A kid in a candy store

It finally happened. After months of anticipation, interviews, photo shoots, planning and general pandemonium, this morning the Jacksonville Symphony had its first rehearsal for their opening concerts this weekend. And I was there conducting, for the first time as music director designate. No big deal.

Well, not quite. It is a big deal. It’s a huge deal for everyone. I don’t know about the orchestra, but having convinced myself last night that the JSO management had made a terrible mistake, and that the musicians were going to leave for lunch thinking “what have we done?!” I had a few butterflies in my stomach this morning. We spent the morning reading through the main piece on the concerts this weekend, Berlioz’s unbelievable Symphonie Fantastique.

It’s hard to do this piece justice in prose. It’s music of wild passion and incredible originality. In Berlioz’s words, it tells the story of “an artist gifted with a lively imagination who has poisoned himself with opium in the depths of despair, because of hopeless love.” Heady stuff! Each of the five movements presents the artist in an unusual situation: the middle of a panic attack, an elegant ball, a field in the countryside, a march to the guillotine, and a wild witches’ party at midnight. He keeps catching glimpses of his beloved, but he can’t reach her because she’s in a crowd, or just beyond the river bend, or disguised as a witch. All of this is described vividly in the music, taking the listener with Berlioz as he experiences the thrills and agony of love. It’s a trip. Literally.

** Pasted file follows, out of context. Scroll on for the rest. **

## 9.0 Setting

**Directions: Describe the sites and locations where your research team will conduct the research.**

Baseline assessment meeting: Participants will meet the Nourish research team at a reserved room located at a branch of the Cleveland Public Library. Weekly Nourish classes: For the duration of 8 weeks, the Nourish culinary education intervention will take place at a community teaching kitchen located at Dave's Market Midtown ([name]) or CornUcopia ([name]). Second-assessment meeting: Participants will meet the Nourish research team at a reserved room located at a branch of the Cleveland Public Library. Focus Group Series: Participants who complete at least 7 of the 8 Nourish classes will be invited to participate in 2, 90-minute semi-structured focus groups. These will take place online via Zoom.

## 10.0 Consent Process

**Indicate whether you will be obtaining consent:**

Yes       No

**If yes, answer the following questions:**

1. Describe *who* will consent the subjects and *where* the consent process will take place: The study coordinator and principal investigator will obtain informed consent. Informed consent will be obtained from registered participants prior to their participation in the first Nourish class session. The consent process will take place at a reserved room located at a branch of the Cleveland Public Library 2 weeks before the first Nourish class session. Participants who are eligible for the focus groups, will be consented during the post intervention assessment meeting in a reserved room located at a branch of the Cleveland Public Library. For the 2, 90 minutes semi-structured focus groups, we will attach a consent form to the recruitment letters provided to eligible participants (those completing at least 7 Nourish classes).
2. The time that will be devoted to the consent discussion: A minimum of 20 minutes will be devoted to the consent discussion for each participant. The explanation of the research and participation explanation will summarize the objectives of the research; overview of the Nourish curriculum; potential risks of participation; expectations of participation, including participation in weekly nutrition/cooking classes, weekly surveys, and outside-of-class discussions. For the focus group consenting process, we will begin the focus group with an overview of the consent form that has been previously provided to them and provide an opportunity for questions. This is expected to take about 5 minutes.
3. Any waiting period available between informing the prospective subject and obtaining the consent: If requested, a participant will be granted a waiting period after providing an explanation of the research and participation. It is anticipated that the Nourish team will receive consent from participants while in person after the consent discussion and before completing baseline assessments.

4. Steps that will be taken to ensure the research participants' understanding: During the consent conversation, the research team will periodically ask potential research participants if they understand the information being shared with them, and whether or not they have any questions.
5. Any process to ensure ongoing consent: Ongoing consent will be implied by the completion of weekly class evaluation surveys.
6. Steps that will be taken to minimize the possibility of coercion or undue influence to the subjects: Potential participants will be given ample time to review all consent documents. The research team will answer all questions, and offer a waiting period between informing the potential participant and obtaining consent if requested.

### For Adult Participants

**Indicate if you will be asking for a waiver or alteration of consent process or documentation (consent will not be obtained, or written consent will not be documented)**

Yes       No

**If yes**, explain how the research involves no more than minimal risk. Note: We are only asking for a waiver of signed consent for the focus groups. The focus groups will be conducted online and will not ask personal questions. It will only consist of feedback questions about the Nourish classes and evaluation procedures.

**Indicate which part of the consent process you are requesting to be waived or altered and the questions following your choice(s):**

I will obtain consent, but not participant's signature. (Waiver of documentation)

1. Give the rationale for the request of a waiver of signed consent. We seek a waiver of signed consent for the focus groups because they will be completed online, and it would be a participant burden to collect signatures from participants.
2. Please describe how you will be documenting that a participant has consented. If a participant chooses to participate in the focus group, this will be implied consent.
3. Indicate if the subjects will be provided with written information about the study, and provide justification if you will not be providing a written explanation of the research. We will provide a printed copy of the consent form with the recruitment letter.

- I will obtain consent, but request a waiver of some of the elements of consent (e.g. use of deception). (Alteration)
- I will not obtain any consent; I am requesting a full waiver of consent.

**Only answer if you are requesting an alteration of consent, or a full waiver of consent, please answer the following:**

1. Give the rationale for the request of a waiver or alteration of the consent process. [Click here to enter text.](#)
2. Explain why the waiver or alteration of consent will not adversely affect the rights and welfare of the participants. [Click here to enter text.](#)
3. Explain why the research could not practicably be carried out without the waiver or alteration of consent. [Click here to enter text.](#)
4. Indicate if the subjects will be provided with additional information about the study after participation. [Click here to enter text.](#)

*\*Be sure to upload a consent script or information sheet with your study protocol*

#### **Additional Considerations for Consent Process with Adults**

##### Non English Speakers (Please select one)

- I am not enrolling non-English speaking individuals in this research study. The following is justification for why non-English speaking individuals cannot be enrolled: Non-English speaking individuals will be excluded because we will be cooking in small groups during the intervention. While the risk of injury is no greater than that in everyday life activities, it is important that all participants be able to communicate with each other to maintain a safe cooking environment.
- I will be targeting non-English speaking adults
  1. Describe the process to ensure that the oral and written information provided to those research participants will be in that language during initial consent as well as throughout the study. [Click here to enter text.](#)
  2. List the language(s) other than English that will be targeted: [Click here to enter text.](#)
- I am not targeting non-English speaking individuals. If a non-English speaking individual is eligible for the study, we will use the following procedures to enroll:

I’ve loved this piece since playing one of the movements in my high school orchestra. As a conductor, I’ve rehearsed it with youth orchestras, conducted big chunks in young peoples’ concerts, but never prepared the whole thing with an orchestra for a set of performances.

So imagine my excitement this morning as rehearsal began. We started with the “March to the Scaffold”, a terrifying affair, with our hero walking through jeering crowds towards his grisly end. Right before the guillotine falls, he sees his love in the crowd, but, too late, he can’t call to her, because his head is chopped off and we hear it falling into a basket, plink plonk.

Part of the thrill this morning was the level at which we began. The most rewarding thing for a conductor is working with an orchestra that can deliver his vision of the piece. We conductors spend a lot of time honing an imaginary, idealized version of a piece of music in our heads. At rehearsal, we try to align what we’re hearing from the orchestra with that internal performance. How close we get depends both on the musicians’ skill and our own ability to relate it to them.

It should come as no surprise to any of you that we have a world-class symphony orchestra here in Jacksonville. But somehow I think it needs saying again. We have a world-class symphony orchestra, right here, in Jacoby Hall (which by the way, is also world-class, and the envy of every regional orchestra in the country).

This morning at rehearsal break, I went back to my dressing room and sat quietly for a few minutes. What I really wanted to do was skip for joy around the room, but somehow that doesn’t seem becoming of a music director. I was like a kid in a candy store, because this morning’s rehearsal made me realize that the possibilities are endless. There aren’t any limits to realizing that internal performance. Yes, we already have a great orchestra, but we have the opportunity to build something even greater, something that will engage and inspire people in Jacksonville and far beyond, be they newcomers or sophisticated veterans. That’s truly exciting.

As musicians, everything we do is geared towards sharing our passion for music. We want to enrich the lives of you, the people of Jacksonville. Please give us that opportunity to inspire you by being in Jacoby Hall this Friday and Saturday. It’s a big deal.

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